A group of schoolchildren listening to a classmate talk while seated around a table.
Christine Lee Bae's five-year grant will take place at approximately 15 local middle schools and will employ a mixed-methods approach with a sample of approximately 18 teachers and 450 students. (Getty Images)

VCU professor receives $1.03M grant to improve STEM learning in middle schools by focusing on ‘science talk’

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A Virginia Commonwealth University School of Education professor has received a $1.03 million National Science Foundation grant to strengthen science learning in urban middle schools by focusing on the scientific discourse that occurs in the classroom.

“This project is based on the idea that science talk is at the heart of science learning,” said Christine Lee Bae, Ph.D., assistant professor in the Department of Foundations of Education. “Specifically, the project aims to support science talk that productively builds upon and integrates diverse students’ knowledge and experiences, that in turn will promote equitable access to engagement, motivation and learning in science.”

The five-year Faculty Early Career Development Program (CAREER) grant, “Building on diverse students' funds of knowledge to promote scientific discourse and strengthen connections to science learning in urban classrooms,” will take place at approximately 15 local middle schools and will employ a mixed-methods approach with a sample of approximately 18 teachers and 450 students.

Christine Lee Bae, Ph.D.
Christine Lee Bae, Ph.D.

“The study will promote ‘authentic scientific discourse’ as a critical feature of students' participation in science practices,” according to the abstract. “In the context of this work, scientific discourse will refer to the spoken and written words, and gestures of students and teachers as they interact in science classrooms. This, in turn, would promote students’ science learning at higher levels defined in the Next Generation Science Standards.”

Middle school is a pivotal stage in students’ academic development, as the curriculum becomes more differentiated by subject and students begin to make decisions about their future line of study and careers. This project, Bae said, proposes that building on students’ knowledge creates equitable access to participation in authentic scientific discourse.

“Integrating students’ knowledge and experiences in science discussions will strengthen their cognitive, motivational and social connections to science learning,” she said.

The project’s focus on creating opportunities for equitable and authentic scientific discourse in urban classrooms, as well as understanding the specific ways in which diverse students’ knowledge can be productively built upon to promote science learning, contributes to the broader mission of providing equitable access to high-quality science education that supports all students in becoming scientifically literate — a critical imperative for increasing diversity in STEM fields and breaking the cycle of underrepresented students losing interest and opting out of STEM pathways, Bae said.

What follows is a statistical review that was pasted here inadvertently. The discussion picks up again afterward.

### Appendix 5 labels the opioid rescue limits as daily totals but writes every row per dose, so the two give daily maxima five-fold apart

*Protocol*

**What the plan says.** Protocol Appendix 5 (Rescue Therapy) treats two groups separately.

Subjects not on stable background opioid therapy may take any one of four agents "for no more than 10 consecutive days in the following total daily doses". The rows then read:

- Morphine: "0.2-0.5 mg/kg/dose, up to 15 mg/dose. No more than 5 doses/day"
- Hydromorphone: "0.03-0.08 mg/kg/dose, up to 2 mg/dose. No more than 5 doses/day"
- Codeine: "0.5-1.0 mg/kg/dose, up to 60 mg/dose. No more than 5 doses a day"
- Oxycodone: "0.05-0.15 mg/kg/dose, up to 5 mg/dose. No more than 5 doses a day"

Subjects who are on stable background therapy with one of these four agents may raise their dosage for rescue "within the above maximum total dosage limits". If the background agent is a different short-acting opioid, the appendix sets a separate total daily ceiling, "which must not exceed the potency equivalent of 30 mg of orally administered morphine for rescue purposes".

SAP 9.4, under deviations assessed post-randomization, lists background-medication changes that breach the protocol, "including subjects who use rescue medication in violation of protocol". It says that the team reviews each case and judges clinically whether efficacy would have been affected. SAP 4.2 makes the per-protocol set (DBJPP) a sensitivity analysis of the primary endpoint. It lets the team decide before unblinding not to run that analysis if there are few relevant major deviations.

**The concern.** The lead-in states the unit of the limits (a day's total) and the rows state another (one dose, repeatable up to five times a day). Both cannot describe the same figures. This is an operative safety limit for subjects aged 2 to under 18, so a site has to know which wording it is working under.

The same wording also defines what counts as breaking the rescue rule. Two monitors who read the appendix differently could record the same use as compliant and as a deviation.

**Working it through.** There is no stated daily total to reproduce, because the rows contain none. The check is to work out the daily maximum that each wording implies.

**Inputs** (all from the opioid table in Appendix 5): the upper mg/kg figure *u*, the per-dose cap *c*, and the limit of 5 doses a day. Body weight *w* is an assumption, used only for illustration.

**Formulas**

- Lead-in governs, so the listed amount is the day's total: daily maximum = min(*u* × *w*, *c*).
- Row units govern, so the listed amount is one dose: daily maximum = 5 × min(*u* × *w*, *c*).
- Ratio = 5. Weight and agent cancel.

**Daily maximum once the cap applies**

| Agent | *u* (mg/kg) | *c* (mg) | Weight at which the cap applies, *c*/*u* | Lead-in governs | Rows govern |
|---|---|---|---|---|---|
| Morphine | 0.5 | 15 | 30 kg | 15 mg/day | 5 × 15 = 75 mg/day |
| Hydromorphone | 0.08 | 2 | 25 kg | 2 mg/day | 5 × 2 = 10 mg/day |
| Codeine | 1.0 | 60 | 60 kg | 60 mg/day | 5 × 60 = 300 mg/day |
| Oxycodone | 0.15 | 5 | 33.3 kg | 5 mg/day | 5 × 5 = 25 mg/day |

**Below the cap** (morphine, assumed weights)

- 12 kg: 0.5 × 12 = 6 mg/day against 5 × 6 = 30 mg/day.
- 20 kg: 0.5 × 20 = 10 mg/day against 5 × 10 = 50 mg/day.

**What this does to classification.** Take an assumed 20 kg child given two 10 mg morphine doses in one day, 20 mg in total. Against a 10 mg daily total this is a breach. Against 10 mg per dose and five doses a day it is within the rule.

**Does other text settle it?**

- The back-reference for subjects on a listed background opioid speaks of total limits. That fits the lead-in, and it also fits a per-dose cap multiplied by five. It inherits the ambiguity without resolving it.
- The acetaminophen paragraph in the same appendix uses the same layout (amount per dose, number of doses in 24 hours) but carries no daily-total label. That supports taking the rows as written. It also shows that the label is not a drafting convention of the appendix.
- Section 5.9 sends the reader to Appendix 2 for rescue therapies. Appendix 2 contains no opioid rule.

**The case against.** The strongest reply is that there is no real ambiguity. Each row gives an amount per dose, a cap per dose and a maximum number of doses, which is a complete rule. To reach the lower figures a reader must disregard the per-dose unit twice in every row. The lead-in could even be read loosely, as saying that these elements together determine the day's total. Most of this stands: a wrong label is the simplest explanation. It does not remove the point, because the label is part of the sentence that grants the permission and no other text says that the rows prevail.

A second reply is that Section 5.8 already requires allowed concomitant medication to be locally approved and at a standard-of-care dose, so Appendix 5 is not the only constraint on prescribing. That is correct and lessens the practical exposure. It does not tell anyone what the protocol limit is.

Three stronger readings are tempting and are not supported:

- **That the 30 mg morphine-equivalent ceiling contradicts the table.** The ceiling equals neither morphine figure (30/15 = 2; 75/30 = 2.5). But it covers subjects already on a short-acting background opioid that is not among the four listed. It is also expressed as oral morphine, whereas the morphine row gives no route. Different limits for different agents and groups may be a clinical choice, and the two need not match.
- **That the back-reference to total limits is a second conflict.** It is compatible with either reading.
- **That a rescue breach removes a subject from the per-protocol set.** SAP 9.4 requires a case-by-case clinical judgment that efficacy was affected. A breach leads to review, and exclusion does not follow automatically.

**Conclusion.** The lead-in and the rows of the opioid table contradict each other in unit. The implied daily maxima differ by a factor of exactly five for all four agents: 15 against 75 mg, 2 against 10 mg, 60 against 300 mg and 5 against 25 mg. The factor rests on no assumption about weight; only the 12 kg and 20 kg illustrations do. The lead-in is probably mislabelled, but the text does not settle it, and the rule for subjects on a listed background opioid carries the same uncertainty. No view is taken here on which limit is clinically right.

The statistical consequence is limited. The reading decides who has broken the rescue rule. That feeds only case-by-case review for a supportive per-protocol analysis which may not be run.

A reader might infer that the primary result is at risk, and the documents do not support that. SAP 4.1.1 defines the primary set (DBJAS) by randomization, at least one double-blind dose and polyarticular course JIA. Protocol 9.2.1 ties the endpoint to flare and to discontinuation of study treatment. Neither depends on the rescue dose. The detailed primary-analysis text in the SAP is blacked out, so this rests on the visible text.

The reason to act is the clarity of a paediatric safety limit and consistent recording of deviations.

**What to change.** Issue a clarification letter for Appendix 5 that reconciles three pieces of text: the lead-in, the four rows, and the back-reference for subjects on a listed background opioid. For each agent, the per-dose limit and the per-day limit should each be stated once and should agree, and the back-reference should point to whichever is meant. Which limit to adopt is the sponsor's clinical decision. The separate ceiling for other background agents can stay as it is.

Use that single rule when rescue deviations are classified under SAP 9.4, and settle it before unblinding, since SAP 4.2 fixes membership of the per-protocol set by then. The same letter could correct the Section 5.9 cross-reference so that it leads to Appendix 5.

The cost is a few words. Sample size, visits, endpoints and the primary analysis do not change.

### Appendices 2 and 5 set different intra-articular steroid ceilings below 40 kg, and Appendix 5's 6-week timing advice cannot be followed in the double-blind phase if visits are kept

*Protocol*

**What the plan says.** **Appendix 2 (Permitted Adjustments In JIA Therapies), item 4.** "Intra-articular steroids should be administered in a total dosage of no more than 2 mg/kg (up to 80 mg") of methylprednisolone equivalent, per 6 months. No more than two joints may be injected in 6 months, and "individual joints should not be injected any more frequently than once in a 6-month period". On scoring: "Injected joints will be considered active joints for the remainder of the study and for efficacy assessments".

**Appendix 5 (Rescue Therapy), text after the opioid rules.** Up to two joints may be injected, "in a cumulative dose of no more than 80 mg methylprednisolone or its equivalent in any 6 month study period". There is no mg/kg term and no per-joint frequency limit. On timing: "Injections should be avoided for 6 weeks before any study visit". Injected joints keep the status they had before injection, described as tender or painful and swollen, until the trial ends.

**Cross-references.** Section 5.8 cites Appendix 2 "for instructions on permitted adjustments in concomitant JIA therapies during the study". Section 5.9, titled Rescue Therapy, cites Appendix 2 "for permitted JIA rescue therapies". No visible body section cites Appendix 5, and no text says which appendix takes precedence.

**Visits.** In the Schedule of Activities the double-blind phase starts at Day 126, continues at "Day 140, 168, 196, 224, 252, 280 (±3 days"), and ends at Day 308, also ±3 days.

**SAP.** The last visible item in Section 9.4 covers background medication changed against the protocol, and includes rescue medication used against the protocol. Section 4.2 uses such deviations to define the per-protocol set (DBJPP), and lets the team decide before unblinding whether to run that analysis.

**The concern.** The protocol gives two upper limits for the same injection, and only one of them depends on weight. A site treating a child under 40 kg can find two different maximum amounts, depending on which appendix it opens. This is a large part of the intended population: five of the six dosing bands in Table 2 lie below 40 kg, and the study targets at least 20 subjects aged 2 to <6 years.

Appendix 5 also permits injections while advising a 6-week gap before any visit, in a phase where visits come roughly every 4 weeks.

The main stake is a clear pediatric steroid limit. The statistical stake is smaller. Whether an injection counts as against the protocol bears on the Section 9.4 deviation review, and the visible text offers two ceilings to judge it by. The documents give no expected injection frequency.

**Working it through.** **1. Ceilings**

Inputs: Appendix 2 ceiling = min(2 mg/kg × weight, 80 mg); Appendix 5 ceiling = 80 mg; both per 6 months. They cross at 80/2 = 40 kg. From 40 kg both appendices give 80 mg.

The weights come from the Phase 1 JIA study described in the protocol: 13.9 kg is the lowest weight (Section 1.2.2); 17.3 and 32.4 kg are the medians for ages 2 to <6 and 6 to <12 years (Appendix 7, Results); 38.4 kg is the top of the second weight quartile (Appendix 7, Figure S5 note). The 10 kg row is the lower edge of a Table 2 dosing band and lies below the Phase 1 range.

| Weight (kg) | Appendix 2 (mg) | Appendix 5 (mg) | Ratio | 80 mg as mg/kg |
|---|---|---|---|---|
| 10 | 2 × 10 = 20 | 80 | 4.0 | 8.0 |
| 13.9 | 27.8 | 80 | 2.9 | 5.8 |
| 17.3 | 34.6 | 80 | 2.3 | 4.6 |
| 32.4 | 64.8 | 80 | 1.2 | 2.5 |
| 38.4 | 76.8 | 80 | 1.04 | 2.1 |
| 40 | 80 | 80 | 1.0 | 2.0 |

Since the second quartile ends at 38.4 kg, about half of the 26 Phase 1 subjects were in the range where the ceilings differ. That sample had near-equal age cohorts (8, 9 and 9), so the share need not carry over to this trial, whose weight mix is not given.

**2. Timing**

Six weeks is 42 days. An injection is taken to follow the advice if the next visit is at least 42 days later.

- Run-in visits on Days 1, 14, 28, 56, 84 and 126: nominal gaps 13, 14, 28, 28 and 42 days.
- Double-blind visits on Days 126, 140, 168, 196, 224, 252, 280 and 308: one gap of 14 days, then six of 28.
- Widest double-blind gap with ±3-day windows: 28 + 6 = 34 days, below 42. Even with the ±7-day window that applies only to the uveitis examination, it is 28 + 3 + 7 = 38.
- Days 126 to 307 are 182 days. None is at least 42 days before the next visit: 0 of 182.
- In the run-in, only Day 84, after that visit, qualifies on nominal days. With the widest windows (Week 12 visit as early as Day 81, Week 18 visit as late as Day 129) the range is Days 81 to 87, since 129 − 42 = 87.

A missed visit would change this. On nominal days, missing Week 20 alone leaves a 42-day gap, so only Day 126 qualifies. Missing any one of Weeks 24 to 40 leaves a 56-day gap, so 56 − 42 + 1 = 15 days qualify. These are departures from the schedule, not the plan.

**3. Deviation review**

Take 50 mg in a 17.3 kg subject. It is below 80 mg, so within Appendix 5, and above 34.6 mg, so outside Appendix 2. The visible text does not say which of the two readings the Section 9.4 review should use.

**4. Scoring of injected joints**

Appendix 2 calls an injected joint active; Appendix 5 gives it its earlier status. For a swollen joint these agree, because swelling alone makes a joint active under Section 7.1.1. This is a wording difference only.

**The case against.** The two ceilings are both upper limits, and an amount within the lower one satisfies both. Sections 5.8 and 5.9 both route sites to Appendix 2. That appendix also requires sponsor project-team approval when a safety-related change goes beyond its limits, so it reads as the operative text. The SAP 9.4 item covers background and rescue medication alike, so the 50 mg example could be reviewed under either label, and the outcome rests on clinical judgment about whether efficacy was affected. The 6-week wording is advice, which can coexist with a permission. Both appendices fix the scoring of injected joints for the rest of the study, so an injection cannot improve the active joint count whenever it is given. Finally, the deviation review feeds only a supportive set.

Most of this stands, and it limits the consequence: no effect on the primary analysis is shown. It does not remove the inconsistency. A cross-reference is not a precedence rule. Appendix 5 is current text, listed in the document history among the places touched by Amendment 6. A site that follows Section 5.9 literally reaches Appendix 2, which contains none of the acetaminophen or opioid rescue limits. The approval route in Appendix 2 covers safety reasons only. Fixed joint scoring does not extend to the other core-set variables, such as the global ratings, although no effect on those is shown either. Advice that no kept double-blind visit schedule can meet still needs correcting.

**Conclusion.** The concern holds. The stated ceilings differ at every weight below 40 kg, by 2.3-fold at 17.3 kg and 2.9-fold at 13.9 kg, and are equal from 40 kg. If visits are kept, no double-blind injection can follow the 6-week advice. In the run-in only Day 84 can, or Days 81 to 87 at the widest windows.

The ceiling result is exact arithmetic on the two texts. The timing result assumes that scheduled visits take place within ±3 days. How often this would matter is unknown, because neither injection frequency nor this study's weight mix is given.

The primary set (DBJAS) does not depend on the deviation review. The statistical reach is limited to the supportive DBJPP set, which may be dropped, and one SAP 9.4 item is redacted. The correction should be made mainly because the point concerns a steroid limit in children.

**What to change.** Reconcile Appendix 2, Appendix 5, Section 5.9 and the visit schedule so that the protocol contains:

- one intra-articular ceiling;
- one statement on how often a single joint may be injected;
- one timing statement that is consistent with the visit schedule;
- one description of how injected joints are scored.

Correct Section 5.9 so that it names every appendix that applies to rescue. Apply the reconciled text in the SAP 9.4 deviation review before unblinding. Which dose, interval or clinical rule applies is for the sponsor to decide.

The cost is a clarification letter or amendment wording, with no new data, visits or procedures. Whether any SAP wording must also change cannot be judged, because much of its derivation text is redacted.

The project will take place from 2019 to 2024, over three phases.

The study’s first phase will focus on understanding the learning context to identify methods to promote authentic scientific discourse that relates to content and practices in the science curriculum.

The second will involve working with teams of middle school science teachers in lesson study to incorporate scientific discourse in their classrooms. Science kits will be provided to create opportunities for students to engage in authentic scientific discourse as they actively explore science phenomena, such as the creation of landforms from rivers, different densities of liquids, acceleration of objects, and the changing phases of matter. How to support opportunities for science talk, such as sharing observations and data from different stations, and supporting claims in scientific arguments using evidence during these activities, will be examined. In addition, the effects of scientific discourse opportunities on students’ engagement, motivation and learning will be examined.

The third phase will focus on disseminating findings through national and local organizations, such as the Metropolitan Education Research Consortium, which connects the VCU School of Education with seven local school divisions to plan and conduct research that addresses school and community needs. The findings also will be shared in manuscripts in journals and national academic presentations.

The study will aim to answer three research questions: What funds of knowledge — culturally-based resources, knowledge, and experiences of minority students — do students bring to bear, and how can these be productively integrated to support participation in authentic scientific discourse? What are the ways in which students connect cognitively, motivationally and socially to science learning when participating in authentic scientific discourse within urban classrooms? And what progress do students make in key aspects of scientific discourse and their science learning?

The grant was awarded through the NSF’s Discovery Research PreK-12 (or DRK-12) program, which seeks to significantly enhance the learning and teaching of science, technology, engineering and mathematics by preK-12 students and teachers, through research and development of innovative resources, models and tools. Projects in the DRK-12 program build on fundamental research in STEM education and prior research and development efforts that provide theoretical and empirical justification for proposed projects.